For the sake of illustration, below is a table showing takeoff and landing distances of some randomly selected popular aircraft.
This information is for basic illustration purposes only. Unless you already own enough land to recover a space shuttle, there are dozens of natural and human factors that need to be considered and carefully calculated when determining the optimal minimum length of a grass strip and the land required to build on. For example, fixed and variable items like actual sea level altitude and potential worst-case density altitudes must be considered. Are there permanent obstacles in the approach and landing corridors? How does a runway slope affect operations in one direction versus the other? How will local weather patterns potentially affect runway surface conditions at different times of the day and year? How are your short-field takeoff and landing skills? How precisely do you manage airspeed and momentum? Can you hit a specific landing spot consistently at the target airspeed and get stopped in short order? Do you know how much longer a takeoff roll is at max gross weight versus when you’re flying solo? How is your feel for braking on wet grass? What is the balanced field length? Where will you likely end up if you lose the engine on takeoff and need to land straight ahead?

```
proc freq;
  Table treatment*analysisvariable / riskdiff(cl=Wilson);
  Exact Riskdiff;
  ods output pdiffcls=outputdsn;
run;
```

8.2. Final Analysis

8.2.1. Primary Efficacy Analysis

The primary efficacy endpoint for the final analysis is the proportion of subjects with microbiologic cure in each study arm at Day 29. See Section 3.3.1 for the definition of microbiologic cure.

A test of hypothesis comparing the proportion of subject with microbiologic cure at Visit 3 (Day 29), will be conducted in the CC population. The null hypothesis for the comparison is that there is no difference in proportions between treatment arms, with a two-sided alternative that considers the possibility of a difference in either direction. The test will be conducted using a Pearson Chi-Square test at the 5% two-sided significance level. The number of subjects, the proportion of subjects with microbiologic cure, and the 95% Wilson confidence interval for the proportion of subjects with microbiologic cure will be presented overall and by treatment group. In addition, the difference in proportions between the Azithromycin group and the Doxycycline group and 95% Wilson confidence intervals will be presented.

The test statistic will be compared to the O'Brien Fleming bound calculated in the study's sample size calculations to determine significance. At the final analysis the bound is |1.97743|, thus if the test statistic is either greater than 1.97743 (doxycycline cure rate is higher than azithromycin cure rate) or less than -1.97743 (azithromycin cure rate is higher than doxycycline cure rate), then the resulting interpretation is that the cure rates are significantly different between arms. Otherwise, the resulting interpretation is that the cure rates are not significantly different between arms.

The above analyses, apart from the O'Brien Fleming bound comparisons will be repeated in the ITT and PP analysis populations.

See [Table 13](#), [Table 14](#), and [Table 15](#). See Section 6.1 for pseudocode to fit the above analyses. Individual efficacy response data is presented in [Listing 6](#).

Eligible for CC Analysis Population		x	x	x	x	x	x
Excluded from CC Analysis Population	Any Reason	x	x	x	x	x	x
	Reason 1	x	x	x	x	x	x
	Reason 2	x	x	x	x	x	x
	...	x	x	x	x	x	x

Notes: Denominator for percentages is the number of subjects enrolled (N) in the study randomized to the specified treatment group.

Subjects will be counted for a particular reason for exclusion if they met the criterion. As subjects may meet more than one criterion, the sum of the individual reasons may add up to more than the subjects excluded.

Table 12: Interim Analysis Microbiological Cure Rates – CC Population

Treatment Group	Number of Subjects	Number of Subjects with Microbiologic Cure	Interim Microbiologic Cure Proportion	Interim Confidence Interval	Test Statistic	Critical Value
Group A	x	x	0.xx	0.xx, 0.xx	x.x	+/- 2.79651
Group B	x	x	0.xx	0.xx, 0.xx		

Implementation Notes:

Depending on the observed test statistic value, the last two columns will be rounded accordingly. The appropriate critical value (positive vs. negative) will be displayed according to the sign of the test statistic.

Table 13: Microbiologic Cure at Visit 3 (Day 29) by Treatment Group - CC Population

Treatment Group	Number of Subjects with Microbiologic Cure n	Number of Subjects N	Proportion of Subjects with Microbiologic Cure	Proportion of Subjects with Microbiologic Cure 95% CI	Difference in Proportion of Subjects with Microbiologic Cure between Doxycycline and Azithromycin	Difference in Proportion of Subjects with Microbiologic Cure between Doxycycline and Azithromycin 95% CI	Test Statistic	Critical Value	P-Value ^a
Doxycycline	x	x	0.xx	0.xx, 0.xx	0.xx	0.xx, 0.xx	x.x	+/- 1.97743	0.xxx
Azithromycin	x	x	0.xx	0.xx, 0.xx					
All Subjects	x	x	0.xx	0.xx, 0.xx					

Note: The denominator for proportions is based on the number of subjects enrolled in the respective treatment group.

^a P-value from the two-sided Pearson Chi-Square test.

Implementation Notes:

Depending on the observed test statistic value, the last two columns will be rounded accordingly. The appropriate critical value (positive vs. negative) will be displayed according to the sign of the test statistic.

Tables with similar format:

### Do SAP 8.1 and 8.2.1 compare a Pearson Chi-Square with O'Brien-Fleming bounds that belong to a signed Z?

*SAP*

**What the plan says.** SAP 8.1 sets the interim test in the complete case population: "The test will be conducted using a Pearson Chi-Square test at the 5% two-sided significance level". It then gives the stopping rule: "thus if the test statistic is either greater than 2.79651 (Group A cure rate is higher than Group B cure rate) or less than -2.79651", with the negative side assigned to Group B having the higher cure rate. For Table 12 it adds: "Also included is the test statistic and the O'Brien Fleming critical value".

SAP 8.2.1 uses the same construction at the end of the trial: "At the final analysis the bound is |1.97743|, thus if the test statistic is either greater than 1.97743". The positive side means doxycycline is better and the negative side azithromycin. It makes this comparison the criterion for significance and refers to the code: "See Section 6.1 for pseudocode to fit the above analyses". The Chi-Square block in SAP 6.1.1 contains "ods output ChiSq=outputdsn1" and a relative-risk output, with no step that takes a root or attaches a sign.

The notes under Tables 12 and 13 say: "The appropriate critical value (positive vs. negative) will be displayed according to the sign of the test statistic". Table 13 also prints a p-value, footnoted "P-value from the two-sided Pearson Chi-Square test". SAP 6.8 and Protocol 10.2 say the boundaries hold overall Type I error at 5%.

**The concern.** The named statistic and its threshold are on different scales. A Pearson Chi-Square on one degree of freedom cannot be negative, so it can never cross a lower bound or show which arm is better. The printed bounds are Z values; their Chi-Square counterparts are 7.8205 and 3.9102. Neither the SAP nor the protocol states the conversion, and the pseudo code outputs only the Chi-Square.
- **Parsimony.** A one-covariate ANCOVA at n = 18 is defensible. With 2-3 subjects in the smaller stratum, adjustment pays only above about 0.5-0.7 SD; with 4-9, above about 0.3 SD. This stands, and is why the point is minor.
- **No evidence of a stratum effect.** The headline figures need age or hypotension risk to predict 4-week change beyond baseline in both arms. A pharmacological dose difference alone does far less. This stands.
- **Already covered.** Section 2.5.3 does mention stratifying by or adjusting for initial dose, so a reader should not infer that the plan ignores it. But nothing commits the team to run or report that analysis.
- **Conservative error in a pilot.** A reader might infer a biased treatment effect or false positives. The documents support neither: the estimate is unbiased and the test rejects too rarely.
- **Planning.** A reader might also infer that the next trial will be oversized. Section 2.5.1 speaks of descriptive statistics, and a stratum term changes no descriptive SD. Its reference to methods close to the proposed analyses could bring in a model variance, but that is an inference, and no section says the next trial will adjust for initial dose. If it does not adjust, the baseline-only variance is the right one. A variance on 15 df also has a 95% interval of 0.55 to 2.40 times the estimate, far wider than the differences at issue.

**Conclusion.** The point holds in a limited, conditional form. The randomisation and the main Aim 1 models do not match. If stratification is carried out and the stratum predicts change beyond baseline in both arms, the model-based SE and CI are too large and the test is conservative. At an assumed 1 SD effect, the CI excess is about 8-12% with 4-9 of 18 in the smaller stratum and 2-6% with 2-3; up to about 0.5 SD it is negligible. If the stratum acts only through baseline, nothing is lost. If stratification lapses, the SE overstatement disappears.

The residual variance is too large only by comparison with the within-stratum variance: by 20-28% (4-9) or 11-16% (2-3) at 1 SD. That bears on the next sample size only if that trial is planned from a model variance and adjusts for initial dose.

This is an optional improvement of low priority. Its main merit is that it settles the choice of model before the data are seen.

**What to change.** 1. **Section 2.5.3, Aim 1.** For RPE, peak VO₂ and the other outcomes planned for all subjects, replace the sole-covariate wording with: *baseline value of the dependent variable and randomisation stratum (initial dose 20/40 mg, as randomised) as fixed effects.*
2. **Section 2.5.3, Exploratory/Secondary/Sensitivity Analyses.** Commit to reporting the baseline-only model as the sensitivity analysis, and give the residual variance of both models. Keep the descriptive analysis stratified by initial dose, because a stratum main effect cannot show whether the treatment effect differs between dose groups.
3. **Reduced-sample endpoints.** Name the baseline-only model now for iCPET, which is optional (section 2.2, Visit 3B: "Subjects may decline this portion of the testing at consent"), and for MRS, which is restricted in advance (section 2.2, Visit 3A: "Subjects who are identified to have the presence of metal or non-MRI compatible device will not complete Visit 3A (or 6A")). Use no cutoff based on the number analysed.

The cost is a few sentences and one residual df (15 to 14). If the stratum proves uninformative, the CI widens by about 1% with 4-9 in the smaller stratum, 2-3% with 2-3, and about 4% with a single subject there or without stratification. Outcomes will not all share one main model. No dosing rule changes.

All of the above and more will be part of determining the amount of linear space you need for your grass strip. Sadly, most parcels of property are not long narrow tracts that resemble runways. But once you have a feel for the requirements needed for your aircraft, skill and the local conditions, you can commence searching for acreage with a linear run that will accommodate your desire.
Acreage is defined in terms of square feet — 43,560, to be exact. For the sake of illustration, we’ll construct an imaginary grass strip using the familiar dimensions of an American football field, which is about 1.3 acres (57,600 square feet, end zone to end zone), with a linear dimension of 360 feet.